IJM calls for FinTech firms to be part of the solution to child sexual abuse online - IJM Hong Kong
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IJM calls for FinTech firms to be part of the solution to child sexual abuse online

Tech and financial companies can build platforms and products safe by design to prevent child sexual abuse online, International Justice Mission’s (IJM) John Tanagho said.

The crime, in which mostly Western offenders pay to watch or direct sexual abuse of trafficked children, flourishes where law enforcement is lax or under-resourced. And in the last few years, COVID-19 lockdowns has unintentionally created a surge in the online sexual exploitation of children.

Child protection NGOs and law enforcement are working hard to protect children online but video-chat platforms and all money transfer companies have a unique role to prevent, detect and report harm at the earliest stage, said Tanagho, Director of IJM’s Center to End Online Sexual Exploitation of Children.

Speaking at the Singapore FinTech Festival held on 2 and 3 November, Tanagho, whose experience in the field dates back before the emergence of online child abuse, said to a crowd of more than 60,000 participants coming from all over the world:

“Livestreamed child sexual abuse didn’t exist before the digital age, and it flourishes in the shadows undetected, unreported, unmitigated.”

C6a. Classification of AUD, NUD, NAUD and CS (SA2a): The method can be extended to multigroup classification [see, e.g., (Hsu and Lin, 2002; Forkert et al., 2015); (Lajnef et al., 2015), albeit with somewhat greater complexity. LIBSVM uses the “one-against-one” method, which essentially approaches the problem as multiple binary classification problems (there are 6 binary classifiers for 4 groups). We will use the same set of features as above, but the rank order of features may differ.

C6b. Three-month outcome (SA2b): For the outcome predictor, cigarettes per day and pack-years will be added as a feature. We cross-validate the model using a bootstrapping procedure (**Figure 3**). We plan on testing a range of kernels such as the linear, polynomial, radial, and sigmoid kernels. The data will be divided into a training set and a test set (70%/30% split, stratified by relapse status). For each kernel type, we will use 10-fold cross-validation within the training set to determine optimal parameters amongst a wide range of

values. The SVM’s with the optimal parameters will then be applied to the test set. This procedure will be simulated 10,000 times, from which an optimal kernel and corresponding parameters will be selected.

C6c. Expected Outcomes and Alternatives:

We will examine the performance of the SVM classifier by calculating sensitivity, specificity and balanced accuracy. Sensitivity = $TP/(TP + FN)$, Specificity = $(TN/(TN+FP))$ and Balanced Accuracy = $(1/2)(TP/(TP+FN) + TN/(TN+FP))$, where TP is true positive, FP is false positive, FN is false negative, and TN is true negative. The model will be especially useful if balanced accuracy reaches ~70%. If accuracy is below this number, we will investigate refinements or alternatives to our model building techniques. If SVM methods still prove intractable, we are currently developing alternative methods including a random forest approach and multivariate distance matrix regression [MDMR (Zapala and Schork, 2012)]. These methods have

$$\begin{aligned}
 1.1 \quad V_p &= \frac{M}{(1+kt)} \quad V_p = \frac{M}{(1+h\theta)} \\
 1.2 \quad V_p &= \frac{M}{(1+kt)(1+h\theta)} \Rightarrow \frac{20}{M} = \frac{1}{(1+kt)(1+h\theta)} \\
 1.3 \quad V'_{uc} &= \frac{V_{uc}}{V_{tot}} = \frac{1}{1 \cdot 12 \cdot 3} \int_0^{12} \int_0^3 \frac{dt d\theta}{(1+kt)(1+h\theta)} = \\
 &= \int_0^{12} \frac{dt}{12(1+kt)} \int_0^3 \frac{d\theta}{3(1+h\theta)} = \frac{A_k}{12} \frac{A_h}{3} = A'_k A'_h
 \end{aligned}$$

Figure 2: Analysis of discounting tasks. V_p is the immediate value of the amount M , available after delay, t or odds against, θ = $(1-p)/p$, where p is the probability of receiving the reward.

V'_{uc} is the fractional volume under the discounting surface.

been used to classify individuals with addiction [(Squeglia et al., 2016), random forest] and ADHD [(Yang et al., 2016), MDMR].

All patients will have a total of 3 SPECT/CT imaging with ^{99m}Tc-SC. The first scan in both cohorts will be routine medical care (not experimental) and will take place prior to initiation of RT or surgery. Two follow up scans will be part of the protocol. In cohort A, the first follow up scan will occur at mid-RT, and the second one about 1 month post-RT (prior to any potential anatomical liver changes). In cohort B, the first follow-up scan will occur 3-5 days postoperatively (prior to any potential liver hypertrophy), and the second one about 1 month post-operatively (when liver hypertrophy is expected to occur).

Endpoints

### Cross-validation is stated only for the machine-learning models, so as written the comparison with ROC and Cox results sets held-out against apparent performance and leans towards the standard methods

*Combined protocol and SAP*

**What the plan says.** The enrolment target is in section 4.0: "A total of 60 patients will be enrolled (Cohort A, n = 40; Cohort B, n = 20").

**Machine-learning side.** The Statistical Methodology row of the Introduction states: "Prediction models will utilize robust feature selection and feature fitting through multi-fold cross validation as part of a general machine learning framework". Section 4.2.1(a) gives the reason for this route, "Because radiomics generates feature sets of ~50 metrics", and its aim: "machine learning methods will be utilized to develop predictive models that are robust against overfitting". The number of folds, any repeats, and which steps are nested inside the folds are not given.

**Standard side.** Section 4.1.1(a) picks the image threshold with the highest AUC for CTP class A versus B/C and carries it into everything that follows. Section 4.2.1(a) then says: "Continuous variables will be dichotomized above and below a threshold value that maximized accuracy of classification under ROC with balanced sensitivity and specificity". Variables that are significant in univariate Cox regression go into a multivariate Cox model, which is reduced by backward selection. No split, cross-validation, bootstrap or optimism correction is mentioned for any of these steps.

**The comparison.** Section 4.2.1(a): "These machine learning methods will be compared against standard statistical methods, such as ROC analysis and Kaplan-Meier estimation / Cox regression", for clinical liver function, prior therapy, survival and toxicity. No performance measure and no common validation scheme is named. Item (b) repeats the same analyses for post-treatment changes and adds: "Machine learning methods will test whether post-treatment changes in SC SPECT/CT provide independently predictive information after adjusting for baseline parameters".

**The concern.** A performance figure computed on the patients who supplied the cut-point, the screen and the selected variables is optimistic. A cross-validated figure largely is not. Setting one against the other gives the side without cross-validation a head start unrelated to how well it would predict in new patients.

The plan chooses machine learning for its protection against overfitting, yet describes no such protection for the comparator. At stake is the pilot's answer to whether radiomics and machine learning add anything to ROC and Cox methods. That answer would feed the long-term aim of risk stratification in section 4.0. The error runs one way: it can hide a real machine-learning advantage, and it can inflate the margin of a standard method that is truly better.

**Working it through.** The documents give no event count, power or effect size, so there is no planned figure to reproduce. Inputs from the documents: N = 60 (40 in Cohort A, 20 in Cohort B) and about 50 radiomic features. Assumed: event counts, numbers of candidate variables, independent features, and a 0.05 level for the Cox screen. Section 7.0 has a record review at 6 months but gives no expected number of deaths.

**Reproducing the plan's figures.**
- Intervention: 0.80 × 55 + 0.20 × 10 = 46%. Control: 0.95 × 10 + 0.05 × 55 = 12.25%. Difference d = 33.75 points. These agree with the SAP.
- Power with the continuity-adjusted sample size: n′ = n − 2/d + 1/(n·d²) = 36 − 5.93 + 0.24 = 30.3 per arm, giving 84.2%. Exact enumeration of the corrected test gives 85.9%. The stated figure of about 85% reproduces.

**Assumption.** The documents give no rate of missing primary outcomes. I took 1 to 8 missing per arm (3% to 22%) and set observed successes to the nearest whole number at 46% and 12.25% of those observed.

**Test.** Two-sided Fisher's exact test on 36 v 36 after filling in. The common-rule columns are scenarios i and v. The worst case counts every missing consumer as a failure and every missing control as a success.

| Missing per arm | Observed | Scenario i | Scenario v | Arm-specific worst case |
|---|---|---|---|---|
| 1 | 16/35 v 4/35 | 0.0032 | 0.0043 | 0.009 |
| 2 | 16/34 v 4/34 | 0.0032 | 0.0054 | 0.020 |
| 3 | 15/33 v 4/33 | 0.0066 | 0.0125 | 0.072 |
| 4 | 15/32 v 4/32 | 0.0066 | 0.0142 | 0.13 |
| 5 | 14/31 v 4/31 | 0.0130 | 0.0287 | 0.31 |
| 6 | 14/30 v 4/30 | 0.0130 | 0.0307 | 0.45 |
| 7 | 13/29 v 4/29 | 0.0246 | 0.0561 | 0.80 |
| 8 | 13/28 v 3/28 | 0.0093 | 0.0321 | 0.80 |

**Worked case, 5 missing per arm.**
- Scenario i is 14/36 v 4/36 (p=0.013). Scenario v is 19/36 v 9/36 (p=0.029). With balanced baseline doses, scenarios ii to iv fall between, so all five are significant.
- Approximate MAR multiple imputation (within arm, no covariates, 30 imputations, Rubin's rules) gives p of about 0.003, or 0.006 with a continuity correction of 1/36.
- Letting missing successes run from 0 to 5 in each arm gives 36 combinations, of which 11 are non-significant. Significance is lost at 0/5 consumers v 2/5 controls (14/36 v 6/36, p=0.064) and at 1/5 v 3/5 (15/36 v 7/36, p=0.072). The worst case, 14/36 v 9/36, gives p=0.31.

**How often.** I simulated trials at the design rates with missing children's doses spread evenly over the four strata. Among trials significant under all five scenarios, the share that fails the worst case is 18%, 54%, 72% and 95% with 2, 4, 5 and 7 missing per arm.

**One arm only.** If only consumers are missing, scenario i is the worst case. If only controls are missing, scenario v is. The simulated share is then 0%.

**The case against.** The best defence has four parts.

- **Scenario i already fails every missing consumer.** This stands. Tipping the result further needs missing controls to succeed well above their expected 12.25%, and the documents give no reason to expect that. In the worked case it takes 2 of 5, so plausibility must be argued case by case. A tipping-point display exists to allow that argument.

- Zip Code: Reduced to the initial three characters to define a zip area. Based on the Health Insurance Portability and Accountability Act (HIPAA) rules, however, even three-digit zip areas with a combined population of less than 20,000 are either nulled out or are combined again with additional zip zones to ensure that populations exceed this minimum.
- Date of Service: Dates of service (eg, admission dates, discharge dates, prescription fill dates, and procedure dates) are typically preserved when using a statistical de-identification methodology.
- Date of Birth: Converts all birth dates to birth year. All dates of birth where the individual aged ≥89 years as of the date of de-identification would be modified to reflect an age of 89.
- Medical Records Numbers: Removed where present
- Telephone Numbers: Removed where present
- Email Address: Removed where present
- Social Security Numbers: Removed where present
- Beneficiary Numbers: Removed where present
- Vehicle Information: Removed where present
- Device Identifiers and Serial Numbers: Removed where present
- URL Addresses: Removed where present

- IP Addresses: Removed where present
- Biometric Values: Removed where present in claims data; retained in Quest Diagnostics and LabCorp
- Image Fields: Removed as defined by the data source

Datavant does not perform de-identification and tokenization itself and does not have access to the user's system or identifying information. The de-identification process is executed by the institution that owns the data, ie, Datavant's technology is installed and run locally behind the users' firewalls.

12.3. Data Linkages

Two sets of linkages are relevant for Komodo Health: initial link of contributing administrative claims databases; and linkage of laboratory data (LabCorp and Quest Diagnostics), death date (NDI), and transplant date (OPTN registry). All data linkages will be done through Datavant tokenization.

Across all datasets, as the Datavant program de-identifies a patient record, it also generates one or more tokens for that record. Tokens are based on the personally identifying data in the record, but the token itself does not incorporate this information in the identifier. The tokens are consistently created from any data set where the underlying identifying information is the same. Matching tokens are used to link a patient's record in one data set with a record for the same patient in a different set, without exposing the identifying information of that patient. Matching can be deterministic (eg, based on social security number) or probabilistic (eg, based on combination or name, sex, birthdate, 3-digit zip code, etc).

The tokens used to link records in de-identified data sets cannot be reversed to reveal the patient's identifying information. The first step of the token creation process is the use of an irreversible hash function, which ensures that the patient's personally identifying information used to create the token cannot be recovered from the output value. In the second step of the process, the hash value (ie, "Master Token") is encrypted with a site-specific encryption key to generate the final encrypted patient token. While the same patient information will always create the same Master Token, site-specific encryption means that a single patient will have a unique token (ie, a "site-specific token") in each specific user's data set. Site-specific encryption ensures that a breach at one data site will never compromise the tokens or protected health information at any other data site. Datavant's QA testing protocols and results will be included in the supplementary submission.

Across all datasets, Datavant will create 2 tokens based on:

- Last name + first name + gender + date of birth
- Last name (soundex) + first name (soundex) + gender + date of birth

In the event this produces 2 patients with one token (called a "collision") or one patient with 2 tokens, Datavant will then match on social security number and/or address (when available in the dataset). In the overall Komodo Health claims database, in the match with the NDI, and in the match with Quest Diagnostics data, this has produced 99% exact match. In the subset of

Tanagho went on to lay out a three-point action plan for online payment and tech companies to minimise opportunities for offenders to misuse their platforms to abuse children:

Firstly, platforms that inadvertently facilitate online child abuse can use data, expert consultation and indicators to make them “safe by design”.

Secondly, money transfer companies can engage in robust financial transaction monitoring and treat child exploitation payments like terrorist financing or fraud, not anti-money laundering, reducing reporting time from 50-100 days to five.

“Report the maximum amount of information, not the minimum required … and provide meaningful suspicious transaction reports that law enforcement can use,” Tanagho urged.

Tanagho rounded out the three-point plan by appealing for electronic service providers and online payment firms to collaborate with IJM, which has partnered with Philippine law enforcement in rescuing more than 1,000 victims, arresting more than 300 suspects and convicting more than 150 traffickers over the past six years.

“You will help protect children from harm, hold offenders accountable, give survivors what they need to heal, thrive and lead,” Tanagho said.

The Philippines is a global hotspot of this form of child abuse and trafficking due to multiple enabling factors: high internet accessibility, digital advancements in payment platforms and English language fluency.

IJM helped to establish the Philippines Internet Crimes Against Children Center (PICACC), which partners local law enforcement with federal police from Australia and the UK (United Kingdom), two of the main demand countries.

Despite hundreds of arrests of traffickers in the Philippines, remote sex offenders in their home countries remain out of reach of PICACC. “They do not think they will get caught. They do not think the platform they are using will detect them, and they do not think law enforcement will either,” Tanagho said.

Please join the global movement to end the online sexual exploitation of children and scale protection against it. We have specific opportunities for FinTech firms to be part of the solution to child sexual abuse online. Contact our team to find out more.

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